When the USC Annenberg Julie Chen/Leslie Moonves and CBS Media Center opened last fall, many of USC Annenberg’s long-running student news organizations — including ATVN, Neon Tommy, and Annenberg Radio News — took up residence in the new space. This fall, the recently-launched Annenberg Media has settled into the Media Center, as well, and though its name is still becoming known around campus, it’s already gained viral fame.
The outlet is the brainchild of senior Fernando Hurtado (Broadcast and Digital Journalism ‘15), and operates in conjunction with JOUR 499: Journalism for Mobile and Emerging Platforms. Both the course and Annenberg Media focus on producing shareable video content and exploring the intersection between news and technology.
Though it has initially served to promote and repurpose content from ATVN, ARN and Neon Tommy, Hurtado said the mission of Annenberg Media moving forward is to offer different perspectives than the other outlets might.
“I try to stay away from the day-of-air mentality that everyone else has just because I know they’re doing that and they’re doing it well. That’s not where I can add value,” said Hurtado, whose official title is Executive Producer of Digital Video and Mobile and Emerging Platforms. “We try to look at other stories that have social media spunk.”
The outlet’s most notable example of “social media spunk” to date is a video that showed a Spanish-speaking and Arabic-speaking student demonstrating the similarities between the two languages. Since its debut in November, the video has amassed more than 15 million views and counting on Facebook, nearly half a million on YouTube, and hundreds of thousands of shares across social media platforms.
The video was pitched and created by student producers Barbara Estrada and Taylor Villanueva. The idea came to Estrada, a junior broadcast journalism major and Spanish-speaker, when she noticed she was able to understand conversations between her roommate and her mother when they spoke Arabic.
Villanueva, whose father speaks Spanish and mother speaks Arabic, had also noticed the similarities between the two languages previously, and thought a short video on the topic would make for a great example of what she calls “snackable” digital content.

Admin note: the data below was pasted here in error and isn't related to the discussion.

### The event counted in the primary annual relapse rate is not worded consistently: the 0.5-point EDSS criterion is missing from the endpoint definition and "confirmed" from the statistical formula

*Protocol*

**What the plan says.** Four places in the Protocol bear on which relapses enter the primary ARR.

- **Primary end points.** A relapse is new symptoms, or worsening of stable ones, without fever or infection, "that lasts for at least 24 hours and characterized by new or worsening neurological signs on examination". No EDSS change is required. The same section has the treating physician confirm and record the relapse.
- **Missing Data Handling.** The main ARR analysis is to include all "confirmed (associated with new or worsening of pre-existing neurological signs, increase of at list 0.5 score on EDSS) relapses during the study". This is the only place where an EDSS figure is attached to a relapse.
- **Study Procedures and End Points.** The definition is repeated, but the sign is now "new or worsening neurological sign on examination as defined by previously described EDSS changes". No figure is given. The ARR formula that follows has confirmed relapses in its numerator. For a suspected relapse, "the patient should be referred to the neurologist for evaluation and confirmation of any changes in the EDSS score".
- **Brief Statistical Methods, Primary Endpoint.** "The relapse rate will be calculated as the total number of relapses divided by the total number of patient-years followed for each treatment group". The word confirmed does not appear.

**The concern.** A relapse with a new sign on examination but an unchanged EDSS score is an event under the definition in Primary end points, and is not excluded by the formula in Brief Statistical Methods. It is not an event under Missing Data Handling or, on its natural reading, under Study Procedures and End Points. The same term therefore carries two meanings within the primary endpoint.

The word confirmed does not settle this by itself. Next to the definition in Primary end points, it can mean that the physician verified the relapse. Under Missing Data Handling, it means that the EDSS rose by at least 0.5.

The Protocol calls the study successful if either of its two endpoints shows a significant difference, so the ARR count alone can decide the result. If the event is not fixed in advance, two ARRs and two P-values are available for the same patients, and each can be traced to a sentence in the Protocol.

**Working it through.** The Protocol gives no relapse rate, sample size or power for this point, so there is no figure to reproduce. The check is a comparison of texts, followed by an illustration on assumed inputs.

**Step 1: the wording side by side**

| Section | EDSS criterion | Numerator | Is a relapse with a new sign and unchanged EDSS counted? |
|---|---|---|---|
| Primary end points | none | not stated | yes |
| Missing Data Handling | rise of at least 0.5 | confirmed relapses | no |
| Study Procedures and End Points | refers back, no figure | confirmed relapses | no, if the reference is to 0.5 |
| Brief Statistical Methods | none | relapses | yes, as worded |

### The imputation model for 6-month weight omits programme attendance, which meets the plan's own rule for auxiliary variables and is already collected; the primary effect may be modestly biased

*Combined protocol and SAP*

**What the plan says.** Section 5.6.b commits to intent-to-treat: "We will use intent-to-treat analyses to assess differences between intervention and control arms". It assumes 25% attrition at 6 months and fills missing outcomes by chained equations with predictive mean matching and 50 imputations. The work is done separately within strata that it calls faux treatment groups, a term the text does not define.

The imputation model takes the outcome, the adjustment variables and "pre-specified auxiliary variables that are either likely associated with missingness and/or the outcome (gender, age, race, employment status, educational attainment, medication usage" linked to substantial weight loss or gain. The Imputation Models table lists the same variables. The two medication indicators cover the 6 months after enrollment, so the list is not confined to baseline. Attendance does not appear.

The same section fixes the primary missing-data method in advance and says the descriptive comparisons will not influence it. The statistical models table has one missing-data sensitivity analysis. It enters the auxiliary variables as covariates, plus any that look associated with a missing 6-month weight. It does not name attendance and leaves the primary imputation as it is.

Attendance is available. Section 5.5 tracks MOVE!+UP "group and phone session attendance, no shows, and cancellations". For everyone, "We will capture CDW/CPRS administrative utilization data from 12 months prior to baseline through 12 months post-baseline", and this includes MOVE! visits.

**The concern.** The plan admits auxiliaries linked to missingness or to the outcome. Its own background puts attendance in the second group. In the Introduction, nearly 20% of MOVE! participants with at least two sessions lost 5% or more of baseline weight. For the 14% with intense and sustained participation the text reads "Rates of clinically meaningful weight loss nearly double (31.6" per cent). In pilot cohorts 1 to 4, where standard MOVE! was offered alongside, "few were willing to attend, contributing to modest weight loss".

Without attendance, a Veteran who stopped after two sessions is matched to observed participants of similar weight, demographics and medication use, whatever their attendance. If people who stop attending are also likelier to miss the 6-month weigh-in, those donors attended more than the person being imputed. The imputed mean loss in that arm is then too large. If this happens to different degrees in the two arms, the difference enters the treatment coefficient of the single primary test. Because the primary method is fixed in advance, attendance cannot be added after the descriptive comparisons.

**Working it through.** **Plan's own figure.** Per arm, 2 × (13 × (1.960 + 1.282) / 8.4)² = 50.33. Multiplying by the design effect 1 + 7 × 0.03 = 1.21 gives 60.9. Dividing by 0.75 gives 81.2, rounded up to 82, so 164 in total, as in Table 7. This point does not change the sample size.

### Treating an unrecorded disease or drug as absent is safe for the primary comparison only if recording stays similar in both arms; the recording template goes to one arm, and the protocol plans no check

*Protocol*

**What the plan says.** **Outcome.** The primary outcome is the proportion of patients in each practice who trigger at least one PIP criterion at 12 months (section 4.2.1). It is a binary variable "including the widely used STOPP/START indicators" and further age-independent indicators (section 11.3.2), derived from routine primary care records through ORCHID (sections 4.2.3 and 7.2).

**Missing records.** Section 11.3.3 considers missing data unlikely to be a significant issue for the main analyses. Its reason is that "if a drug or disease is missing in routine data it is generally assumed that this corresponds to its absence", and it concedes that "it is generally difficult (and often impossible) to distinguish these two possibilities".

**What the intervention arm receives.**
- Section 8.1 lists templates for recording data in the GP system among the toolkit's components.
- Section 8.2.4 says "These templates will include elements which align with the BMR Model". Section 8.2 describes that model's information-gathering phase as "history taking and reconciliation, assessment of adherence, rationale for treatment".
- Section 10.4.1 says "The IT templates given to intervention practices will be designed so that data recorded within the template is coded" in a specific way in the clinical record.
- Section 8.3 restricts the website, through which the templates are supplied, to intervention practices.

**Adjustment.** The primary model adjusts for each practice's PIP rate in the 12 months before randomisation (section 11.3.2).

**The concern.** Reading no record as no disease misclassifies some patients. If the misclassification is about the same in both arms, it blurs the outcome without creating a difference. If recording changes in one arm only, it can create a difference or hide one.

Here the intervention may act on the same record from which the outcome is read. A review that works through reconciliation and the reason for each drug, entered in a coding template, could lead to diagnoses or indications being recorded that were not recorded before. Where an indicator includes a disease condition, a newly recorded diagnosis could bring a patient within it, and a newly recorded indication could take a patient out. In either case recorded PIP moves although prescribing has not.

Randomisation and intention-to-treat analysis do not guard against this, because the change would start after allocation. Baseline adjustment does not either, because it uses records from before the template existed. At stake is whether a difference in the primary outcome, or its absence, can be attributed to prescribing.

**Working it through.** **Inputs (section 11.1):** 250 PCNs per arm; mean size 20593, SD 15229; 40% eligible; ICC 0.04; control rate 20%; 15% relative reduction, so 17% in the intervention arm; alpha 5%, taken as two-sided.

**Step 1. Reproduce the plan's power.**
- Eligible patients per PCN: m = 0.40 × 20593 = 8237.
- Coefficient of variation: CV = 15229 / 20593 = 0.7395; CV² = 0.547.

Both producers pitched the video to Hurtado, who suggested adding an explainer providing historical context for the languages’ similarities at the end. The video was published on a Thursday, and as the team watched its views increase from a couple of thousand, the most any Annenberg Media video had received previously, to several hundred thousand by Friday and more than a million on Saturday, they realized the video was going viral.
“It was utterly surreal,” Estrada said. “It really put into perspective how the world is so small and something of this magnitude can really bring people together. I think it was so successful because it was so simple and easy for people to digest, and because it was a topic that brought people together.”
The success of the video also came as a shock for Villanueva, a junior broadcast journalism major, who attributes much of its appeal to the way it seems to have bridged cultural divides.
“I think people liked the video because it would connect one person to his or her friend of a different culture,” Villanueva said. “I think personally, being both Mexican and Lebanese, it was also nice to see a video that showed the cultures that speak these languages in a positive light.”
The video has provided a massive boost for Annenberg Media’s social media presence — its Facebook page has been “liked” more than 30,000 times — which is fitting considering harnessing the power of social media is what the organization is all about.
“It really resonated with the audience,” Hurtado said. “I was really scared that people were just going to like the video and that was as far as engagement would go, but they liked the page, and a lot of the likes transferred over to our other content.”